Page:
The mark of a great regional cuisine restaurant is this — that diners familiar with the region’s flavours leave with contented smiles and strangers to the cuisine depart with a pledge to explore it further. Unfortunately, Brown Sahib fails on both counts.
It is undoubtedly a unique and interesting concept in a city that lacks good regional cuisine restaurants. That is why news of Brown Sahib’s launch excited us — it promised traditional fare from the bhadralok kitchens along with Anglo-Indian dishes from the days of the Raj. The first impression of the restaurant piques your interest. An image emblematic of the pucca sahib — dhoti-kurta clad and smoking a pipe — graces the front. The spacious interiors are tastefully done up in cream and rust colours and straight, clean lines. The walls sport Jamini Roy and MF Husain prints.
Once seated, a server dressed in a kochaano dhoti served us a shot of cold Aam Porar Shorbot (roasted mango sherbet) — a delightful touch, we thought. What was not so delightful was the loud and inexplicable background music — a Madonna number, followed by an irritating Arabic song and even some 80s pop!
Moving on to the food. For starters, we settled on the quintessential Bengali dish of Mocchar Chops (Rs 245) — croquettes of banana flower seasoned with a touch of mustard and wrapped in a thin potato layer — and Cottage Cheese, Kasundi and Tomato Toast (Rs 195). Both turned out to be excellent options. The former was intensely flavourful without being overpowering; the latter consisted of bite-sized toasted pieces layered with a thin slab of seasoned cottage cheese and topped with tomatoes. For the main course, we decided upon the lavish non-vegetarian thali (Rs 475) and supplemented this with Pork Vindaloo (Rs 425) and Brown Sahib Bake (Rs 325).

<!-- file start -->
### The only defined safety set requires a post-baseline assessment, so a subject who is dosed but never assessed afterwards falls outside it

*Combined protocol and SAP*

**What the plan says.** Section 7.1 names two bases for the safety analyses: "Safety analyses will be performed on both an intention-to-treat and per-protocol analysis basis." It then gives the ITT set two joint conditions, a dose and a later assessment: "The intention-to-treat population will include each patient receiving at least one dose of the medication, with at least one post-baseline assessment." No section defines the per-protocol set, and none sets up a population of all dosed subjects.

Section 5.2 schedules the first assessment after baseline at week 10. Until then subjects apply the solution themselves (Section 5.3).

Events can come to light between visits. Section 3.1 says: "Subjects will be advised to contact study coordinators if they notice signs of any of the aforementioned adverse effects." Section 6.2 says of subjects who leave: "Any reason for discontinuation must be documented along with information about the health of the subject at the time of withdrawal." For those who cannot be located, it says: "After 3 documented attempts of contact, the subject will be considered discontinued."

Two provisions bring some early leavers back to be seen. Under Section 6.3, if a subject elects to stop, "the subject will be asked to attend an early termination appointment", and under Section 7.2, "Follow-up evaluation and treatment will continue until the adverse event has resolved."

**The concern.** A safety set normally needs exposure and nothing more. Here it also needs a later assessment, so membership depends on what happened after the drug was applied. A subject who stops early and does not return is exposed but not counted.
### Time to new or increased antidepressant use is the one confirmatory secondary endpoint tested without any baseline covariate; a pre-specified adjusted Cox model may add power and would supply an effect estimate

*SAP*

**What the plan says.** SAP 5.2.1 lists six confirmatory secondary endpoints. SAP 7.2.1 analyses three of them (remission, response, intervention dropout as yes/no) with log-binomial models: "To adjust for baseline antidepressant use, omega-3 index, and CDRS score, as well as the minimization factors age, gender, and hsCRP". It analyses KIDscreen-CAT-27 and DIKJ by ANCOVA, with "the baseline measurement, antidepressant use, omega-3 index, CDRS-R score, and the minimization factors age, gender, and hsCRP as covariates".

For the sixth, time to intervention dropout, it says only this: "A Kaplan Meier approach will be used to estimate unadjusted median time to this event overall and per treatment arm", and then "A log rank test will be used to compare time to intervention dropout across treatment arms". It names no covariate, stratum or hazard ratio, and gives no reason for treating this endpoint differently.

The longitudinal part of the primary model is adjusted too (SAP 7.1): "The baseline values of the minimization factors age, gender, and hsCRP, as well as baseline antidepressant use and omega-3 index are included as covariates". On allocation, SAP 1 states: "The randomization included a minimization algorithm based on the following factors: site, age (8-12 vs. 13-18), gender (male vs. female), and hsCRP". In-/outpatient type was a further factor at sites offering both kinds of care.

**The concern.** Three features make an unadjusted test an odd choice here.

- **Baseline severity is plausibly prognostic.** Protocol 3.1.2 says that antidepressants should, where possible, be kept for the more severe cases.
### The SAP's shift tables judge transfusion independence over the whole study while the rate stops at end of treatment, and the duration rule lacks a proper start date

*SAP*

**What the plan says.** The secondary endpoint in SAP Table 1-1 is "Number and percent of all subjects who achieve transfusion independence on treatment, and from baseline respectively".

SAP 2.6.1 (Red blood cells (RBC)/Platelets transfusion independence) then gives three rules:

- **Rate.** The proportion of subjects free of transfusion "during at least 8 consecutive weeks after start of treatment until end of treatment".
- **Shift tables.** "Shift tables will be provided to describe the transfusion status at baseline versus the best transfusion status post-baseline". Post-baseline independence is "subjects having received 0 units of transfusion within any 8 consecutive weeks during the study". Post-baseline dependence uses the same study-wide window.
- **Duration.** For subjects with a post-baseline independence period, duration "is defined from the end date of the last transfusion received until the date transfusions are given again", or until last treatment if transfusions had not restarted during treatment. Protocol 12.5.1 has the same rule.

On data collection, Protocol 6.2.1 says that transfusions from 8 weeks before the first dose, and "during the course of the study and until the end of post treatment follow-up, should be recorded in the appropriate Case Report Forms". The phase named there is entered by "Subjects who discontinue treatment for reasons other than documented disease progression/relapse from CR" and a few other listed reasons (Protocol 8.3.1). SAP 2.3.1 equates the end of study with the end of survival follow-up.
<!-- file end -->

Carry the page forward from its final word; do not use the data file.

Shokto (veggies, mustard and spices) was bitter to the point of being unpalatable. Begun Pora (thin slices of fried baby brinjal), Pui Saag and the rather bland Masoor Dal were nothing to write home about. The Posto Murgi was decent. The Brown Sahib bake, served in a hollowed-out pineapple, was the kind one could make at home with processed cheese.The only saving grace were the slightly sweet Kumro Narkel Diye (red pumpkin cooked with coconut) and vindaloo (the pork fat should’ve been trimmed more).
The dessert menu was the biggest disappointment. Whoever expects just five traditional sweets in a Bengali restaurant? Go with the Kamala Kheer (Rs 125), which is flavoured with tangerines. Overall, Brown Sahib was a letdown. The quick, courteous service and the interiors were the only highlights of our visit (which included a trip to an ATM, thanks to a non-functional credit card machine). And lest you argue that Bengali cuisine is an acquired taste, let me inform you that my companion was a well qualified and rather well-fed Bengali. At the end of the meal, our debate over the political correctness of the name of the restaurant was a lot more enjoyable than the food.